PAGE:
Thursday 2 February 2012

The Narrow British Nationalism of Ed Milliband

Ed Milliband, UK leader of the Labour Party was in Scotland recently to give what was billed as a major speech on why the Labour Party is opposed to Scottish Independence.  You can read the whole speech here.  He claimed in his speech that he was focussing on the positive case for the UK.  I have to say I did see much that was positive, but then I am just a little biased.  To me it seemed that Ed Milliband was again and again extolling the virtues of British nationalism.  He tried to frame his argument around the need to build a progressive society in the whole of the UK, but to make his point about the importance of maintaining the UK, he had to assert that Britishness was what mattered more than anything else.  Once again we had the rather unedifying experience of someone asserting the Scottish nationalism was very, very bad, but British nationalism was very, very good.  To illustrate this I present four of the key points that Ed Milliband make in his speech.  Quotes from his speech are in italics.
His first point was that he supports Scotland as part of the UK, not because he thinks Scotland is too poor or too weak to break away:  but:  because I believe that Scotland as part of the United Kingdom is better for the working people of Scotland, and better for the working people of the United Kingdom as a whole.
Now this is rather bold claim which partly rests on the somewhat dubious notion that the Labour Party is the party of progressive social change.  Not much evidence for that in the 13 years of New Labour rule.  Remember it was the Labour government which began the process of changing the NHS in England, dismantling comprehensive schools in England and committing the UK to illegal wars.  It is also more damagingly contradicted by the recent events at Westminster.  The UK economy and welfare system is now under the control of our nasty Tory led government for goodness knows how many years, at the very least until 2015.  How on earth is that better for the working people of Scotland?  And what if the good people of England decide to return the Tories to power in 2015 for another five years - how is that supposed to be better for the working people of Scotland?  The reality is that there is nothing, absolutely nothing we in Scotland can do about this.  Why should the people of Scotland have to wait until the English decide to kick out the Tories?  We only elected one Tory MP in 2010, yet we have to suffer the ravages of this nasty government.  No benefit here.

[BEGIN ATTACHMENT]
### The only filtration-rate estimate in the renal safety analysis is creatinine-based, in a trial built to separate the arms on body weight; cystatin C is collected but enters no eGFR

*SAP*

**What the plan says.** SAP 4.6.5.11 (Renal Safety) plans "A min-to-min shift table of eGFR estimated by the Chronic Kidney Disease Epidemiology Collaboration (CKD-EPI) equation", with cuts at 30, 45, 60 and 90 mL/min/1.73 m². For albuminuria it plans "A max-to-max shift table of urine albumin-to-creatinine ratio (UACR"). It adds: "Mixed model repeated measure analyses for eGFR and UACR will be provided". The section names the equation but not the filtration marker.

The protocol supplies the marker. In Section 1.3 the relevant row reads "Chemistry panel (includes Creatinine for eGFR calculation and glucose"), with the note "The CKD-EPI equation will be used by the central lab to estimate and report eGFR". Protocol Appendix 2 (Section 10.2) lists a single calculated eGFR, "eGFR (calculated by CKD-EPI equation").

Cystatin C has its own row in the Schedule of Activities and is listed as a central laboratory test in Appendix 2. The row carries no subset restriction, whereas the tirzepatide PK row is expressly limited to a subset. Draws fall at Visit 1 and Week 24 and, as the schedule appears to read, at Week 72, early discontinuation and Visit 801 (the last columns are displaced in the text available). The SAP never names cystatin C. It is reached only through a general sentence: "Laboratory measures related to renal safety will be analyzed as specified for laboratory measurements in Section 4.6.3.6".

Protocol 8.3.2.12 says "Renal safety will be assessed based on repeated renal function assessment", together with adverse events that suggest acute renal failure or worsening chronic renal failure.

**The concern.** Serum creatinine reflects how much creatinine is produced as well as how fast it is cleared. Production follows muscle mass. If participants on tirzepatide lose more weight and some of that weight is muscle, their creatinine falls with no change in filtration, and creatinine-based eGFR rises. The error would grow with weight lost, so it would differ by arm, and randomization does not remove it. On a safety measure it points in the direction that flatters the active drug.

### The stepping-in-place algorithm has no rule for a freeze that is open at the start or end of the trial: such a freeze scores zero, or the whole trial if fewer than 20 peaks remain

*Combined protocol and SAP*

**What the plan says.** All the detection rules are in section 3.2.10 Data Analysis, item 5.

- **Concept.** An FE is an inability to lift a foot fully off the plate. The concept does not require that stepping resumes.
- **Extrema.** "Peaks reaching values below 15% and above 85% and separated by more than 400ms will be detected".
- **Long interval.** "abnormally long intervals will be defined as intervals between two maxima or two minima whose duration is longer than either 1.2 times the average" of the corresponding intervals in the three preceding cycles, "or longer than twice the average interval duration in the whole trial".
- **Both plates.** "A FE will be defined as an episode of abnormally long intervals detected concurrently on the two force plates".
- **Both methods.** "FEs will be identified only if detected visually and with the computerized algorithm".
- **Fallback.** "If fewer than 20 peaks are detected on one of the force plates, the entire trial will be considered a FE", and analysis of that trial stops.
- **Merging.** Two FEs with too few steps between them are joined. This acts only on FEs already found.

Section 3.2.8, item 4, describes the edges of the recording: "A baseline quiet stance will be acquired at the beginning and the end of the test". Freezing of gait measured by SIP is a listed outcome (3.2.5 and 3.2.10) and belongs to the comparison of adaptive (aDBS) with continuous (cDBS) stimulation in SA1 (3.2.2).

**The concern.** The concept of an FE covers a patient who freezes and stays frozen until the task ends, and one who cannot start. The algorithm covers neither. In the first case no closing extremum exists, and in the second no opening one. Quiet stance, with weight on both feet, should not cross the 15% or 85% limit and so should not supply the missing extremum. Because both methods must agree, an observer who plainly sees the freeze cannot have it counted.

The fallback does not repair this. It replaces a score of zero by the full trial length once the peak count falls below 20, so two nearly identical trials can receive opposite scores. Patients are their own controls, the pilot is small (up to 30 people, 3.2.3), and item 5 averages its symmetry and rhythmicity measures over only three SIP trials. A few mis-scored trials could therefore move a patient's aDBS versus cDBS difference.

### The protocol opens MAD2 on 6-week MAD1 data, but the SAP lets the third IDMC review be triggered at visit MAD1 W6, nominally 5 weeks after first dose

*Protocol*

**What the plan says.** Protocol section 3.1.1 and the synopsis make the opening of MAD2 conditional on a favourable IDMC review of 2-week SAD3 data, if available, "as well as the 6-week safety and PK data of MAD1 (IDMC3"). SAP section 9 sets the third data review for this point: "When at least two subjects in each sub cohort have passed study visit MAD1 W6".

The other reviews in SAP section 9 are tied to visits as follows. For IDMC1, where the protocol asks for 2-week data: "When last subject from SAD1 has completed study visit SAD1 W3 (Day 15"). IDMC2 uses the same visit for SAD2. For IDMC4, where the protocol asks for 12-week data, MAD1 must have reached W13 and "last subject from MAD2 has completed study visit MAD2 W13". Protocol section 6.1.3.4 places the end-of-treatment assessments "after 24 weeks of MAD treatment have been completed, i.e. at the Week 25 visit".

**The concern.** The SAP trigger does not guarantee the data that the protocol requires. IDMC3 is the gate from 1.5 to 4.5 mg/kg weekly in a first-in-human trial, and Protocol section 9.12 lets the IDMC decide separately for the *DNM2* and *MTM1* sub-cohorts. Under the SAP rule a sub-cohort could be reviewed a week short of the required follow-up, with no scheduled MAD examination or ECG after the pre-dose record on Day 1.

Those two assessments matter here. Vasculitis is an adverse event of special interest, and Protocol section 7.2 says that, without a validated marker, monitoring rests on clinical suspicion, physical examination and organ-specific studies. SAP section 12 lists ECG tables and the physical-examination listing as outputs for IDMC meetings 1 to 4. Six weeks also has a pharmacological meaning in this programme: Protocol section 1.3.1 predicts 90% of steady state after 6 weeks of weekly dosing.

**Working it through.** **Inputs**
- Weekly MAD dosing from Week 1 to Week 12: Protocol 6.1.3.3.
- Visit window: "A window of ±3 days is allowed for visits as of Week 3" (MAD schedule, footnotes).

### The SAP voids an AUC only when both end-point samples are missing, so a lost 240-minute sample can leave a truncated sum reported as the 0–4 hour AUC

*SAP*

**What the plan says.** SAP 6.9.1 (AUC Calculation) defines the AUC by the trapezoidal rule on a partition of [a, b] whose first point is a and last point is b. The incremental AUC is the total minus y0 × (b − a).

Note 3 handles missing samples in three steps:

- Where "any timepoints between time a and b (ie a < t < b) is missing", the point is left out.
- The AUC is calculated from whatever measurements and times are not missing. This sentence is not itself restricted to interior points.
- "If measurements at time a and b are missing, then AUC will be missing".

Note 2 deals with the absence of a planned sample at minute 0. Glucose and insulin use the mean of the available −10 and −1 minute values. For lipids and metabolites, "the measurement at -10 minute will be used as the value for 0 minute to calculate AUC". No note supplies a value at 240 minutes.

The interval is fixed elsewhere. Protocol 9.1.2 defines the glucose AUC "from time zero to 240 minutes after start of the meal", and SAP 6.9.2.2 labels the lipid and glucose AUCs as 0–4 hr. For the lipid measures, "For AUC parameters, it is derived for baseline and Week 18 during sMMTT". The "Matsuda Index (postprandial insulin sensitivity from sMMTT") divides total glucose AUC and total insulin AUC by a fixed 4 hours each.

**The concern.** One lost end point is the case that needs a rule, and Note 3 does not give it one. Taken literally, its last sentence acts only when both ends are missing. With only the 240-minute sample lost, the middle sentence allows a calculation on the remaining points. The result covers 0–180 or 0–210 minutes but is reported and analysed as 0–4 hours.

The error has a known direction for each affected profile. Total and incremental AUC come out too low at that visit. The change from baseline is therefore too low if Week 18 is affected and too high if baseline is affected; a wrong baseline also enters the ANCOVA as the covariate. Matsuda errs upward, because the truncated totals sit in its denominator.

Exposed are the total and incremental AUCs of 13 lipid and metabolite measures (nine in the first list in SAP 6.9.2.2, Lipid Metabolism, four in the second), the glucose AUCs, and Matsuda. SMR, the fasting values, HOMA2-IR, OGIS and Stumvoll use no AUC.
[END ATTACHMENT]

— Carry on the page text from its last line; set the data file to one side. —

Ed Milliband’s second point was that if we wanted greater fairness and a more responsible capitalism, then this could only be done at a UK level.  As he put it:  But I tell you this: we can only do it together. We must reform our financial services; its rules, its culture, its institutions. But if we change the rules separately, banks would move wherever the rules were weakest. We need stronger rules together, not weaker rules apart.  Rather than advancing fairness together, the risk is a race to the bottom on bank regulation, on wages, and conditions at work. We can achieve more progress together.  He concluded this point by a direct challenge to Alex Salmond.  Mr Salmond, you can’t build fairness in Scotland by giving up on fairness in the United Kingdom.
There is some merit in this argument, but why just in the UK?  Surely there is a need for all of these progressive changes throughout the EU?  I can just as easily challenge Ed Milliband - you can’t build fairness in the UK by giving up on fairness in the EU.  On this logic, Ed Milliband ought to be arguing for a single government for the whole of the EU.  Which of course he is not.  I am sure he agrees that these progressive changes should happen at the EU level and that a Labour government would advocate for these changes within the EU.  But then so would an independent Scotland.  The only reason why Ed Milliband or anyone else would make this particular argument is that he is at heart a British nationalist.  The UK comes first and to hell with the rest of Europe and the rest of the world.  Not much of an internationalist here.